the painted surface
A Neutral Paint Color - Benjamin Moore's Revere Pewter
Benjamin Moore descibes this paint color as, “A light gray with warm undertones, this classic shade creates a unifying look that calms and restores. A great transitional color, it's perfect for an open floor plan”.
How to find a neutral paint color.
Whether it be for a bedroom, hall, living room or whatever the space, the search for a neutral paint color can be difficult. White walls might work but they can look incomplete or boring. On the oppposite extreme you might consider black but usually it is thought to be too dark and overbearing. Most of the time a neutral paint color falls somewhere in the beige or tan family of colors. Within the family of beiges are found those with hints of green, gray and pink. These are caused by the colorants used to tint the paint. Brown and umber colorants tend to be reddish or greenish. Black colorant is often added to cancel the pink or green out. Add more and the paint will begin to take on a grayish hue or become taupe.
The color of paint will also change under different kinds of light. The paint color will appear to change when viewed in sunlight and then in incandescent light of household light bulbs. Bring in fluorescent light and it changes again. It is the reflected light off the paint color that we actually see and every source of light has a different color temperature that dictates how the eye will see color. Now with LED bulbs being popular the choices of the color of lighting are growing. The three primary types of color temperature for light bulbs are: Soft White (2700K - 3000K), Bright White/Cool White (3500K - 4100K), and Daylight (5000K - 6500K). The higher the degrees Kelvin, the whiter the color appears. The higher color temperature bulbs may appear to have a bluish tint to some people.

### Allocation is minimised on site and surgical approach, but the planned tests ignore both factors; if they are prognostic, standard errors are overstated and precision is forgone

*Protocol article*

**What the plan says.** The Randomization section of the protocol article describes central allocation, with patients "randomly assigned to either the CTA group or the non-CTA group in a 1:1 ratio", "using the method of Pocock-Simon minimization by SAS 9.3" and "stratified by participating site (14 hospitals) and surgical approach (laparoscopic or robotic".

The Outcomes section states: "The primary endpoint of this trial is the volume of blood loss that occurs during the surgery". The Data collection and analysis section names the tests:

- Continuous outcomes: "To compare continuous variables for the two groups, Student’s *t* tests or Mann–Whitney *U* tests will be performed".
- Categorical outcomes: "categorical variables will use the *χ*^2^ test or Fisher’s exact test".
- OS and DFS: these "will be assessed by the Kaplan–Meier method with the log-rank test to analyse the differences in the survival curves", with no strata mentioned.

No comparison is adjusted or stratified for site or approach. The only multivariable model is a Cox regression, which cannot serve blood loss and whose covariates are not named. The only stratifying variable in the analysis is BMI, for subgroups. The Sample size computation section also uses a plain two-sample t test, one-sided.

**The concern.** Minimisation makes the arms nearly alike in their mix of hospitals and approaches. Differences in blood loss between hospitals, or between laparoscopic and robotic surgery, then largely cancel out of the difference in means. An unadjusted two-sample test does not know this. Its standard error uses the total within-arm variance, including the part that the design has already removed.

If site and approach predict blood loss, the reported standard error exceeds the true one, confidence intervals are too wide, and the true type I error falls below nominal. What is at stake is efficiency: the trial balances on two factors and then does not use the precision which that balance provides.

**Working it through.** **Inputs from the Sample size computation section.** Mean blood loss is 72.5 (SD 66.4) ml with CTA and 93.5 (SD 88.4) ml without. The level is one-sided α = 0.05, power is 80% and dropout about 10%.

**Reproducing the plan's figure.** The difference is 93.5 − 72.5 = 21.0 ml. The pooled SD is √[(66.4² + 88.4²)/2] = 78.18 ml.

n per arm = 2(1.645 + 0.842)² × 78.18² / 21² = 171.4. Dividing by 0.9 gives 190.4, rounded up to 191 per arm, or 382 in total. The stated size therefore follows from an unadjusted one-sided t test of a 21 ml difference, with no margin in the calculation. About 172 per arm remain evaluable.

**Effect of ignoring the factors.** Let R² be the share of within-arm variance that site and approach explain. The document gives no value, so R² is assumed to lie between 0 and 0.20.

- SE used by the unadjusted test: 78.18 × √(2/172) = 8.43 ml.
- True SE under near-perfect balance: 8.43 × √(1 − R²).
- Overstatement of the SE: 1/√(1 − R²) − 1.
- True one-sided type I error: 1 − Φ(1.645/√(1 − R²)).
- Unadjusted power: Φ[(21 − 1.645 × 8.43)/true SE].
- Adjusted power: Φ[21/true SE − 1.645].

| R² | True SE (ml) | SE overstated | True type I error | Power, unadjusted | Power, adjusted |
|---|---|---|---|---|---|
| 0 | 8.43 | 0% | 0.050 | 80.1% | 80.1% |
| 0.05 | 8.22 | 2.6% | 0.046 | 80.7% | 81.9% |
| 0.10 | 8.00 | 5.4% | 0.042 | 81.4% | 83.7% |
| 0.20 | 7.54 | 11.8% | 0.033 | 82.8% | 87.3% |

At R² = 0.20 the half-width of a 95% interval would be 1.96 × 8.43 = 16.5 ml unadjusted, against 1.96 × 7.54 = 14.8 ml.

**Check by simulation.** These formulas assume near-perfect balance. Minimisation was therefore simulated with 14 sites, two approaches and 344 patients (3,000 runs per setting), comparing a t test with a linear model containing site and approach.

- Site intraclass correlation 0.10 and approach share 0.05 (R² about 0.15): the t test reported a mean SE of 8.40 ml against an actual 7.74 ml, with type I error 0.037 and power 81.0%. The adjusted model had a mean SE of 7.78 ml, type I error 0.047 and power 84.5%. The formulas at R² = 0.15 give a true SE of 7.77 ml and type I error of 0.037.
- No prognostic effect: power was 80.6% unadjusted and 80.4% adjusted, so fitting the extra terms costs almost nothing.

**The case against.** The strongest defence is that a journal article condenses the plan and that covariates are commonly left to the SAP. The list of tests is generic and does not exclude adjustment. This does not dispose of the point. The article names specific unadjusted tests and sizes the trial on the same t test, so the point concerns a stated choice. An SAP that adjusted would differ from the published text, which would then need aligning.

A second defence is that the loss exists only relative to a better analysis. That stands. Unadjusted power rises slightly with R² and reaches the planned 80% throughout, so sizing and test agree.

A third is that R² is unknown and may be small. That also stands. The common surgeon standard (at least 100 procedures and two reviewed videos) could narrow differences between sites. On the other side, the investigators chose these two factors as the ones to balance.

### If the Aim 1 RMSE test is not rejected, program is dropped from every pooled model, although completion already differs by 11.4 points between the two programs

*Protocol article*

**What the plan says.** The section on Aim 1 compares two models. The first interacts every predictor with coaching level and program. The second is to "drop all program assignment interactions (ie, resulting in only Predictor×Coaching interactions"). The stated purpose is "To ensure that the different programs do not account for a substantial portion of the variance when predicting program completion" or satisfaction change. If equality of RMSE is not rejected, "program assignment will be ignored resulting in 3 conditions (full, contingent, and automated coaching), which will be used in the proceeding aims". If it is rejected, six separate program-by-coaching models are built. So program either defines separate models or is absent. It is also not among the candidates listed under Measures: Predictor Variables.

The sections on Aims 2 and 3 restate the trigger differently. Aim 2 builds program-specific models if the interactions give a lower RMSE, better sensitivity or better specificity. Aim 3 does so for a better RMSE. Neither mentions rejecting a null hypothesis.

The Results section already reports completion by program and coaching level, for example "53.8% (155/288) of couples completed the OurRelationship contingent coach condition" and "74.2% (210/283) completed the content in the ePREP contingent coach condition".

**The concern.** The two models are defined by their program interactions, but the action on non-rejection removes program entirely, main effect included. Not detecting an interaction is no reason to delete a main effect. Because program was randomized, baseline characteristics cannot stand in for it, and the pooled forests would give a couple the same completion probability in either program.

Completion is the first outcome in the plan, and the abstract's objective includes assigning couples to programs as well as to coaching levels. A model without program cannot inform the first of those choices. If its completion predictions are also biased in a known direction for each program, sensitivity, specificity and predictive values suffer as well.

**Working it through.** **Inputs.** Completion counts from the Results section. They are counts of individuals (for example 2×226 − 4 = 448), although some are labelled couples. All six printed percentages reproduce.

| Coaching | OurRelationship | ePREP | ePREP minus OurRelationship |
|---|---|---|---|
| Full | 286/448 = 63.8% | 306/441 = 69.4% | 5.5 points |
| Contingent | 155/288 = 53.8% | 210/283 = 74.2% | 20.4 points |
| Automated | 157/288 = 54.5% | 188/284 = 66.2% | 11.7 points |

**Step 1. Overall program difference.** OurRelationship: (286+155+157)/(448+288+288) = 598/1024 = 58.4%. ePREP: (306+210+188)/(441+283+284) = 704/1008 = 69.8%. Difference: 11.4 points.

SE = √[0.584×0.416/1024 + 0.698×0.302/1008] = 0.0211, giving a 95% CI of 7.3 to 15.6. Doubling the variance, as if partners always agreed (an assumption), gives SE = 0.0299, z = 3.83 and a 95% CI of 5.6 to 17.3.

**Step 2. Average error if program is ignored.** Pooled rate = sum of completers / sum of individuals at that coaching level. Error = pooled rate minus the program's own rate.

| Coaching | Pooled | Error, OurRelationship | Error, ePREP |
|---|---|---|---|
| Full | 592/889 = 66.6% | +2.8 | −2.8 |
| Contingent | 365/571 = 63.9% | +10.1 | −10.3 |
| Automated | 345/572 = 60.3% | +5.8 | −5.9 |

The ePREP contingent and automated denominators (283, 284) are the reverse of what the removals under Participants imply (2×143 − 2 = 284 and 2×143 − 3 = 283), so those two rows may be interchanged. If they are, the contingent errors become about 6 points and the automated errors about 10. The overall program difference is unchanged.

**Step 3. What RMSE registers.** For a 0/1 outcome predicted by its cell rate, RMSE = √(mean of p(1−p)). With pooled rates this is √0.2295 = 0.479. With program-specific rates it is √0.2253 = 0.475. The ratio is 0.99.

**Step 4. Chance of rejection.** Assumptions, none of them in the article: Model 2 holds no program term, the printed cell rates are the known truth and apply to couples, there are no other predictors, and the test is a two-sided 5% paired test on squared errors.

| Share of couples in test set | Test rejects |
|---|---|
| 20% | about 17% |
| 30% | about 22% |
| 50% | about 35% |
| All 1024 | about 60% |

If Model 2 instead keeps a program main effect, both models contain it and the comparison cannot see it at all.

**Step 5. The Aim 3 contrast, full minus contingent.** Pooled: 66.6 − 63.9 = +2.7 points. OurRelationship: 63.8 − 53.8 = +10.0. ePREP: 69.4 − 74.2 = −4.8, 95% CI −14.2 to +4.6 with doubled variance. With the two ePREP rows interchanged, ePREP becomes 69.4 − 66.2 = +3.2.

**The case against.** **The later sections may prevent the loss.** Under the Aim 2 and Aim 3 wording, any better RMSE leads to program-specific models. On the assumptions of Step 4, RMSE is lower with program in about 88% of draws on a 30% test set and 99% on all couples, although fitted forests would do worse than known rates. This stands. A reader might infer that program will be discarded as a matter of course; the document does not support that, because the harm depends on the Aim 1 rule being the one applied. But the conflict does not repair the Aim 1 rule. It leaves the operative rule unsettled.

Floor coverings, be they wood, carpet, tile, oriental rugs or area rugs may also influence the way a color looks. Ceiling colors may also change the perception of the wall color. The contrast of cabinetry or the wood trim against the walls could effect the way the wall color is perceived.
The following color suggestions are just that - suggestions. Your final choice will be what works for you in the particular space or room that is to be painted. These colors are neutral in some situations but not in every situation. Pieces of poster or foam core board painted with the actual paint can be helpful in making a final decision. They can be moved around the room, placed in different light sources and used to see the way the color contrasts or complements the rugs, furnishings and trim.
Here are some paint colors from Benjamin Moore and others that are similar to Revere Pewter
PPG - Porter Paints
Martha Stewart Living
BASF Building Systems
Tints, Shades and Monochromatics of Benjamin Moore Revere Pewter HC-172
In color theory, a tint is the mixture of a color with white, which increases lightness, and a shade is the mixture of a color with black, which increases darkness. In the following 10 graduations see how Revere Pewter becomes lighter and darker with the addition of white or black.
Monochromatic schemes can possibly be endless but here we show 9 variations of Revere Pewter creating them with changes of tints, shades and tones.
Revere Pewter to White
HC-172 2 3 4 5 6 7 8 9 White
Revere Pewter to Black
HC-172 2 3 4 5 6 7 8 9 Black
Monochromatics of Revere Pewter
HC-172 7 8 9 10
Our sincere thanks goes to Encycolorpedia for their help with color references.
We will take a look at some more neutral paint colors on the next page, Neutral Paint Colors.
More helpful painting tips, techniques and how-to articles can be found by following these links:
Pantone 2016 Color of the Year ◊ Sherwin-Williams 2016 Color of the Year ◊ How To Paint a Room ◊ How To Paint a Stairway ◊ How To Paint a Two-Story Room ◊ How To Choose Colors ◊ Six Step Color Choice ◊ Popular Color Ideas ◊ How To Choose Paint ◊ Tools ◊ How To Caulk ◊ How To Patch a Hole ◊ How To Patch a Crack ◊ How To Cut In a Wall or Ceiling ◊ How To Roll a Wall or Ceiling ◊ How To Paint Woodwork ◊ How To Paint a Window ◊ How To Paint Baseboard ◊ How To Paint a Door ◊ How To Paint Crown Moulding ◊ How To Paint Kitchen Cabinets ◊ How To Choose a Premium Paintbrush ◊ How To Paint a MDF Bookcase ◊ How To Paint Aluminum or Vinyl Siding ◊ How To Paint Over Faux Finishes ◊ How To Use Magnetic Paint ◊ How To Use FrogTape ◊ How To Paint Repair Water Damaged Drywall ◊ Hiring a Contractor ◊ Paint Stripper Safety ◊ Painting Louvered Shutters ◊ 2013 Color Trends ◊ Choosing Front Door Colors
More details about specific painting subjects are covered in the additional articles. In those will be found details, painting tips and techniques gathered from over 20 years of painting experience. Here is a list of links to the articles: